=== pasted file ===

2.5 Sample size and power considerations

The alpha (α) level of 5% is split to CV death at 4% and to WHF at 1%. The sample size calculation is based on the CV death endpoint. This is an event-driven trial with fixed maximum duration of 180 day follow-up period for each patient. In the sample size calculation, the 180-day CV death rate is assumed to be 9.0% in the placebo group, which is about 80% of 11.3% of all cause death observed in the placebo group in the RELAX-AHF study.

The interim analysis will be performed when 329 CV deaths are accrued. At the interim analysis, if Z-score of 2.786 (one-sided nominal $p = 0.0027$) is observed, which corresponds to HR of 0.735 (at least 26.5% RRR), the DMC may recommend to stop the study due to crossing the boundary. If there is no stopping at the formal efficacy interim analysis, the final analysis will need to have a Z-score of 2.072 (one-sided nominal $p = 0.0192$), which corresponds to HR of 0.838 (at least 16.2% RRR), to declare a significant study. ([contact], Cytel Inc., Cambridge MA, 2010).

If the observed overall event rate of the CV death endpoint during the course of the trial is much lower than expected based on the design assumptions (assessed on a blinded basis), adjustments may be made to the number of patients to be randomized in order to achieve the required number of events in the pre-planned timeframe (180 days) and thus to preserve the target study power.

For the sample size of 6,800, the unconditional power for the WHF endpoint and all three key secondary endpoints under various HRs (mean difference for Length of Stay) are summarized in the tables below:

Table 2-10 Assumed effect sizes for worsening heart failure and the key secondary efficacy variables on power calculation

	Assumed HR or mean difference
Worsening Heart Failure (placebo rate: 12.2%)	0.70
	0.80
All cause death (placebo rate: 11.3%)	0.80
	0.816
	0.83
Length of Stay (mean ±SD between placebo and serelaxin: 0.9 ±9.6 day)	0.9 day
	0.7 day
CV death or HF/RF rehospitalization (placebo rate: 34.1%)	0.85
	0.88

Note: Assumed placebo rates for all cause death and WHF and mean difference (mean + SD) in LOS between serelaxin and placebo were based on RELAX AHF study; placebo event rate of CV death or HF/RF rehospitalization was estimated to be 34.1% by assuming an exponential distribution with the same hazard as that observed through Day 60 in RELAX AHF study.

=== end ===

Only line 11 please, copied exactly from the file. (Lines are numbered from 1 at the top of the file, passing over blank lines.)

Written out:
	0.816